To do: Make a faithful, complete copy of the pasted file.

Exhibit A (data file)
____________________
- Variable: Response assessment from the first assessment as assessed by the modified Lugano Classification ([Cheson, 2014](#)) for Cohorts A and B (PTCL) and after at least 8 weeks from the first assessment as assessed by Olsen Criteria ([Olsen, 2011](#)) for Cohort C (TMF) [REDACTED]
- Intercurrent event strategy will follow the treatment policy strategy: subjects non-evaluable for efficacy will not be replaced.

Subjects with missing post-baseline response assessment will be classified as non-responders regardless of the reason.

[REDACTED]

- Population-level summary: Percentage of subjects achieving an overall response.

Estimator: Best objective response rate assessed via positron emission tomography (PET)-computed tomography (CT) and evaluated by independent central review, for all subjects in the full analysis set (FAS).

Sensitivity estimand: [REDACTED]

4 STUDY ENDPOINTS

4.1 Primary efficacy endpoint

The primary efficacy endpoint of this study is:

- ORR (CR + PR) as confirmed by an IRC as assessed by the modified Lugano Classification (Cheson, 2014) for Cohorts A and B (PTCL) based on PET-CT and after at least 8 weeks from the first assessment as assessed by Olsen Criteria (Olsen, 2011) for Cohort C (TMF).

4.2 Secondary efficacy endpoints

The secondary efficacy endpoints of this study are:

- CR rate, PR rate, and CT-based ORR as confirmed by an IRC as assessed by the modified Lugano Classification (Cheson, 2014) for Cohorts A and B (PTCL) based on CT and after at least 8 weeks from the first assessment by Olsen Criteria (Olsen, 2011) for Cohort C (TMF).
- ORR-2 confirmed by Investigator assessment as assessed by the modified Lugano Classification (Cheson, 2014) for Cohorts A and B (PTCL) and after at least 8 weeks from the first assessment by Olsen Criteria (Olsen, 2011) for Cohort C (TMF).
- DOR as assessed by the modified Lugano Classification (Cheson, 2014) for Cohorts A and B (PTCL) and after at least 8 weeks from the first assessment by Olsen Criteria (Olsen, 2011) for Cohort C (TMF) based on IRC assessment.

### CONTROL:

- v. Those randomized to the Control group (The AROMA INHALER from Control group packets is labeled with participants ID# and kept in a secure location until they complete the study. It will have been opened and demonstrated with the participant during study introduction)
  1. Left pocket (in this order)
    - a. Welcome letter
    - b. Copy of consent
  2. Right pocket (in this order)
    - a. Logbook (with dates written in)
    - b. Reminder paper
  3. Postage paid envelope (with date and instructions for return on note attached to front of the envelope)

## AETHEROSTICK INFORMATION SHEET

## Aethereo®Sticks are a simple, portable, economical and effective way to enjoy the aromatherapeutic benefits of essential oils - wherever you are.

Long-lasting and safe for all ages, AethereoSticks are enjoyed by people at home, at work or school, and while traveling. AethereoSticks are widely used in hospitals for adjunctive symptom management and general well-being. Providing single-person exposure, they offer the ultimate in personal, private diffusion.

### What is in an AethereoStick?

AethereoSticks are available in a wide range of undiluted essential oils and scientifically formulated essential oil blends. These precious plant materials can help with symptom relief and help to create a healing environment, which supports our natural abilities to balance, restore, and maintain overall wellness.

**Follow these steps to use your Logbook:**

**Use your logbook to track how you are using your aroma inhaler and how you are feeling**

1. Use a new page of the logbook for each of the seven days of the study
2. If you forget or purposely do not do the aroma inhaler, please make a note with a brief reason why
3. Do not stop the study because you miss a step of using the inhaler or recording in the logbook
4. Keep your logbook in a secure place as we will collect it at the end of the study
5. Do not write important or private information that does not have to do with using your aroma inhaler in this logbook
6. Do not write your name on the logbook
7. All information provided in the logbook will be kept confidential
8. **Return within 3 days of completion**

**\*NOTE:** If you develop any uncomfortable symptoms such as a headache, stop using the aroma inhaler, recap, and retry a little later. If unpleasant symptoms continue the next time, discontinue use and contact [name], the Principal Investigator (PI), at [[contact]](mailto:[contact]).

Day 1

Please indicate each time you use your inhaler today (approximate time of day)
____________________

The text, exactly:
- Variable: Response assessment from the first assessment as assessed by the modified Lugano Classification ([Cheson, 2014](#)) for Cohorts A and B (PTCL) and after at least 8 weeks from the first assessment as assessed by Olsen Criteria ([Olsen, 2011](#)) for Cohort C (TMF) [REDACTED]
- Intercurrent event strategy will follow the treatment policy strategy: subjects non-evaluable for efficacy will not be replaced.

Subjects with missing post-baseline response assessment will be classified as non-responders regardless of the reason.

[REDACTED]

- Population-level summary: Percentage of subjects achieving an overall response.

Estimator: Best objective response rate assessed via positron emission tomography (PET)-computed tomography (CT) and evaluated by independent central review, for all subjects in the full analysis set (FAS).

Sensitivity estimand: [REDACTED]

4 STUDY ENDPOINTS

4.1 Primary efficacy endpoint

The primary efficacy endpoint of this study is:

- ORR (CR + PR) as confirmed by an IRC as assessed by the modified Lugano Classification (Cheson, 2014) for Cohorts A and B (PTCL) based on PET-CT and after at least 8 weeks from the first assessment as assessed by Olsen Criteria (Olsen, 2011) for Cohort C (TMF).

4.2 Secondary efficacy endpoints

The secondary efficacy endpoints of this study are:

- CR rate, PR rate, and CT-based ORR as confirmed by an IRC as assessed by the modified Lugano Classification (Cheson, 2014) for Cohorts A and B (PTCL) based on CT and after at least 8 weeks from the first assessment by Olsen Criteria (Olsen, 2011) for Cohort C (TMF).
- ORR-2 confirmed by Investigator assessment as assessed by the modified Lugano Classification (Cheson, 2014) for Cohorts A and B (PTCL) and after at least 8 weeks from the first assessment by Olsen Criteria (Olsen, 2011) for Cohort C (TMF).
- DOR as assessed by the modified Lugano Classification (Cheson, 2014) for Cohorts A and B (PTCL) and after at least 8 weeks from the first assessment by Olsen Criteria (Olsen, 2011) for Cohort C (TMF) based on IRC assessment.

### CONTROL:

- v. Those randomized to the Control group (The AROMA INHALER from Control group packets is labeled with participants ID# and kept in a secure location until they complete the study. It will have been opened and demonstrated with the participant during study introduction)
  1. Left pocket (in this order)
    - a. Welcome letter
    - b. Copy of consent
  2. Right pocket (in this order)
    - a. Logbook (with dates written in)
    - b. Reminder paper
  3. Postage paid envelope (with date and instructions for return on note attached to front of the envelope)

## AETHEROSTICK INFORMATION SHEET

## Aethereo®Sticks are a simple, portable, economical and effective way to enjoy the aromatherapeutic benefits of essential oils - wherever you are.

Long-lasting and safe for all ages, AethereoSticks are enjoyed by people at home, at work or school, and while traveling. AethereoSticks are widely used in hospitals for adjunctive symptom management and general well-being. Providing single-person exposure, they offer the ultimate in personal, private diffusion.

### What is in an AethereoStick?

AethereoSticks are available in a wide range of undiluted essential oils and scientifically formulated essential oil blends. These precious plant materials can help with symptom relief and help to create a healing environment, which supports our natural abilities to balance, restore, and maintain overall wellness.

**Follow these steps to use your Logbook:**

**Use your logbook to track how you are using your aroma inhaler and how you are feeling**

1. Use a new page of the logbook for each of the seven days of the study
2. If you forget or purposely do not do the aroma inhaler, please make a note with a brief reason why
3. Do not stop the study because you miss a step of using the inhaler or recording in the logbook
4. Keep your logbook in a secure place as we will collect it at the end of the study
5. Do not write important or private information that does not have to do with using your aroma inhaler in this logbook
6. Do not write your name on the logbook
7. All information provided in the logbook will be kept confidential
8. **Return within 3 days of completion**

**\*NOTE:** If you develop any uncomfortable symptoms such as a headache, stop using the aroma inhaler, recap, and retry a little later. If unpleasant symptoms continue the next time, discontinue use and contact [name], the Principal Investigator (PI), at [[contact]](mailto:[contact]).

Day 1

Please indicate each time you use your inhaler today (approximate time of day)